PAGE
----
The name of Siruk-tuh, which appears on a tablet from &Scaronem&scaronarra, permits linkage of Elamite history with Mesopotamian chronology, for he was contemporary with the Assyrian &Scaronam&scaroni-Adad I (1813-1781 B.C.E.). But the best-known sukkalmah of the dynasty is Siwe-palar-huppak, who for at least two years was the most powerful person in the Near East. According to the royal archives of Mari, kings as important as Zimri-Lim of Mari and Hammurabi of Babylon addressed him as &ldquofather,&rdquo while calling each other &ldquobrother&rdquo and using the word &ldquoson&rdquo for a king of lesser rank (Charpin and Durand). But the interventions of Siwe-palar-huppak and his brother and successor, Kudu-zulu&scaron, in Mesopotamian affairs (as far away as Aleppo) did not last long (Durand, 1986 idem, 1990 Charpin, 1986 idem, 1990). Siwe-palar-huppak&rsquos suzerainty was broken by an alliance led by Hammurabi, which put an end to Elamite ambitions in Mesopotamia.

The reigns of Kutir-Nahhunte I and his thirteen successors as sukkalmah or sukkal down to Kuk-Na&scaronur III, the last known sukkalmah, are documented only in the juridical and economic records from Susa (Scheil, 1930 idem, 1932 idem, 1933 idem, 1939) and in some rare royal inscriptions (Thureau-Dangin, pp. 184-85 Sollberger and Kupper, pp. 262-64). These documents suggest that daily life in Susa and Elam was quite insular. Although no military activity is noted in the documents, it is astonishing that so many royal or princely names are attested at the same time. For example, Kutir-Nahhunte is associated with five potential heirs: Atta-mera-halki, Tata, Lila-irta&scaron, Temti-Agun, and Kutir-&Scaronilhaha only the last two, however, attained supreme power, the status of sukkalmah. Following them Kuk-Na&scaronur II, a contemporary of Ammiṣaduqa, king of Babylon (1646-26 B.C.E.) Temti-rapta&scaron Simut-warta&scaron II Kuduzulu&scaron II and Sirtuh exercised power in an order that cannot yet be established with certainty, despite association with royal names in the texts. The three last known sukkalmahs, Tan-Uli and his two sons Temti-halki and Kuk-Na&scaronur III, all three of whom were styled &ldquoson of the sister of &Scaronilhaha,&rdquo constituted a group that is linked by no document to its predecessors. These different factors raise the question whether, during the second half of this period, palace intrigues had not replaced international conflicts.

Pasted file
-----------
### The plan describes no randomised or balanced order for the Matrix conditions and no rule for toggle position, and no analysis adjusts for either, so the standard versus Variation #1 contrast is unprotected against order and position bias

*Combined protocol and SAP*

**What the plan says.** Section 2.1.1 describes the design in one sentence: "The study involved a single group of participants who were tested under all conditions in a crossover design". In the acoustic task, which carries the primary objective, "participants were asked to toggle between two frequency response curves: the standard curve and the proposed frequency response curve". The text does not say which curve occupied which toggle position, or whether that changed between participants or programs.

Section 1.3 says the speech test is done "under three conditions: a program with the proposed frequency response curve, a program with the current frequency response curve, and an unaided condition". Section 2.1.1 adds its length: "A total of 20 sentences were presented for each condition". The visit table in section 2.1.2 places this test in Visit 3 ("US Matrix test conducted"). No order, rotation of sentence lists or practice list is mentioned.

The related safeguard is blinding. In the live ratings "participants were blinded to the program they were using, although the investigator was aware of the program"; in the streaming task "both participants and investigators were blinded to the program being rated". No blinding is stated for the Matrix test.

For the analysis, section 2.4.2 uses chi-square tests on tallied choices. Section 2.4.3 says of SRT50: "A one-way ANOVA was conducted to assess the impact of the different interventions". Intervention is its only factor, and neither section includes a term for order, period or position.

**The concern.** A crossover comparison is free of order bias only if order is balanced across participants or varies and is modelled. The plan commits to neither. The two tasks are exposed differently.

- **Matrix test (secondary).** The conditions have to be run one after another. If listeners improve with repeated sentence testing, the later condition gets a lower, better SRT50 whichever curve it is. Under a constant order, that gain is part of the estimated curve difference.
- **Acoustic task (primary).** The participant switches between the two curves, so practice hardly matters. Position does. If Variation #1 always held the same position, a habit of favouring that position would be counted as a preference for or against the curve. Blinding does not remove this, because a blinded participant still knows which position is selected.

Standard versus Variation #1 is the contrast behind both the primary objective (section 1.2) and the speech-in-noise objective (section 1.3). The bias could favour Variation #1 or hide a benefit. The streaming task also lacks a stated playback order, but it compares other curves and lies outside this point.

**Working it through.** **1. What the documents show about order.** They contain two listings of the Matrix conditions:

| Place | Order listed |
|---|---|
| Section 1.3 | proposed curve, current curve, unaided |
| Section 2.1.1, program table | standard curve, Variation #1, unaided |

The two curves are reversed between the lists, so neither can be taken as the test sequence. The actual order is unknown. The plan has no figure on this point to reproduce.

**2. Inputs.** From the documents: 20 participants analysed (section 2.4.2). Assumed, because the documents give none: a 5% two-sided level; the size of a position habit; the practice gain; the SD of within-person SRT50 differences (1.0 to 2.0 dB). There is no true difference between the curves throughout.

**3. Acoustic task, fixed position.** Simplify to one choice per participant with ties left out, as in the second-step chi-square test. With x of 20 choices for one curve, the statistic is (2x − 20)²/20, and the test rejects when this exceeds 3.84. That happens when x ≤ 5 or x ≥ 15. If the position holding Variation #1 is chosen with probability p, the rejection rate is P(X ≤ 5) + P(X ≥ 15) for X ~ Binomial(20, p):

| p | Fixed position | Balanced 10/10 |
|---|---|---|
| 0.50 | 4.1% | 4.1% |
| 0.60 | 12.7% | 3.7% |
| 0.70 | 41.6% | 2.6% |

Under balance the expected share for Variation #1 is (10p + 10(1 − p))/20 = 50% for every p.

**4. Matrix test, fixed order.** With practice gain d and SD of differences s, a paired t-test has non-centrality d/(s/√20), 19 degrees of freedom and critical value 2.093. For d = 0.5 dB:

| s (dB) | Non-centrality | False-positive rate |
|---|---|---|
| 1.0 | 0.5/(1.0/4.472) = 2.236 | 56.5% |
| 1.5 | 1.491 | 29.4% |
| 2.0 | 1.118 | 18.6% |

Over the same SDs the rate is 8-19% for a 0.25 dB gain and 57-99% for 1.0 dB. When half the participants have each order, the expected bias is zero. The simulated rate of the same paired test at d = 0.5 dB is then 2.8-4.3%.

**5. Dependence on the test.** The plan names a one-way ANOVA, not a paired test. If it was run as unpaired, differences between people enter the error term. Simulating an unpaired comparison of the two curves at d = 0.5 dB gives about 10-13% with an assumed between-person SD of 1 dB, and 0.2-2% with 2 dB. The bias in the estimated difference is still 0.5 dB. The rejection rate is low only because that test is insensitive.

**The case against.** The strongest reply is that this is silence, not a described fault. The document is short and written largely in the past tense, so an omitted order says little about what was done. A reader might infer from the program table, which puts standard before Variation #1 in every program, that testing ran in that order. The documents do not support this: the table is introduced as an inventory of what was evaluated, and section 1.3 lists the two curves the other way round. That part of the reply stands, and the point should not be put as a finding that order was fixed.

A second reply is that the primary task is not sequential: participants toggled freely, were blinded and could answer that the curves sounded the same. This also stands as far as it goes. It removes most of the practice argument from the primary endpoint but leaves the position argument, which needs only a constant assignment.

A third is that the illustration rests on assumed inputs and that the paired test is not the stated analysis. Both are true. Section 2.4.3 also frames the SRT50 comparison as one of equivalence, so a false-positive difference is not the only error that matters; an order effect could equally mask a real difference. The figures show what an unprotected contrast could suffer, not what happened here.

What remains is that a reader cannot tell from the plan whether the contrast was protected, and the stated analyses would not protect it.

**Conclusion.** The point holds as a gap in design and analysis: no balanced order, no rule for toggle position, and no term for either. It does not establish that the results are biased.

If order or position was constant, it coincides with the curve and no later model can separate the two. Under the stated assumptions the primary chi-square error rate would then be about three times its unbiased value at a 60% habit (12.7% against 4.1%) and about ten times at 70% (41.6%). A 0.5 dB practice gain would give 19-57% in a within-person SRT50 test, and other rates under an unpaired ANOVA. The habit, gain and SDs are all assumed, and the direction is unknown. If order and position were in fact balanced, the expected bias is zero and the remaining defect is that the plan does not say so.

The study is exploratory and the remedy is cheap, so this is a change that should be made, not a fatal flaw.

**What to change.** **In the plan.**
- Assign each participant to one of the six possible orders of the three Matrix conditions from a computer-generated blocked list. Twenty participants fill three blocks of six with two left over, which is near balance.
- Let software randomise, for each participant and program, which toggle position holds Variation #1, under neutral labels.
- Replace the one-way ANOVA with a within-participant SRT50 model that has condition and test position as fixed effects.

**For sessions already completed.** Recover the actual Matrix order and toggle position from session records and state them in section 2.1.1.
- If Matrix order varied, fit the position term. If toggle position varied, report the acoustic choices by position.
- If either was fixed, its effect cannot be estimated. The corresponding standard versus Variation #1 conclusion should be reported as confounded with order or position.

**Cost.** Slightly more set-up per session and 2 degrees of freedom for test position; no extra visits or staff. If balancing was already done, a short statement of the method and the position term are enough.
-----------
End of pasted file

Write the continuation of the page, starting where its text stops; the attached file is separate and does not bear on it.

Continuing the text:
This dynasty, which was remarkable for its duration, was also characterized by a progressive &ldquosemitization&rdquo of the royal line owing to the annexation of Susiana to the Elamite empire, the sukkalmahs ensured that Susa would remain a major center. This process is reflected in different spheres. For example, the Elamites did not impose their language on the Susians the vast majority of the documents from this period excavated at Susa, most of them juridical or economic texts related to daily life in the name of the sukkalmah or a sukkal, were written in Akkadian. Similarly, the Susians preserved their Suso-Mesopotamian pantheon, at the head of which was In&scaronu&scaroninak, the tutelary divinity of the city (see vi, below). Gods of Elamite origin were rare. Finally, this semitization, or westernization, is illustrated by the titulary. The title &ldquoking of Anshan and Susa&rdquo borne by Eparti, the founder of the dynasty, was soon abandoned in favor of titles that had belonged to Mesopotamian functionaries posted in Susiana or Elam during the Ur III period. The supreme power was held by the sukkalmah. It happened that the ruler delegated certain powers to his children, who were then given the title &ldquosukkal of Elam and of Sima&scaronki&rdquo while in charge of the eastern provinces of the empire and &ldquosukkal of Susa&rdquo when governing Susiana. This last title could be replaced by &ldquoking of Susa.&rdquo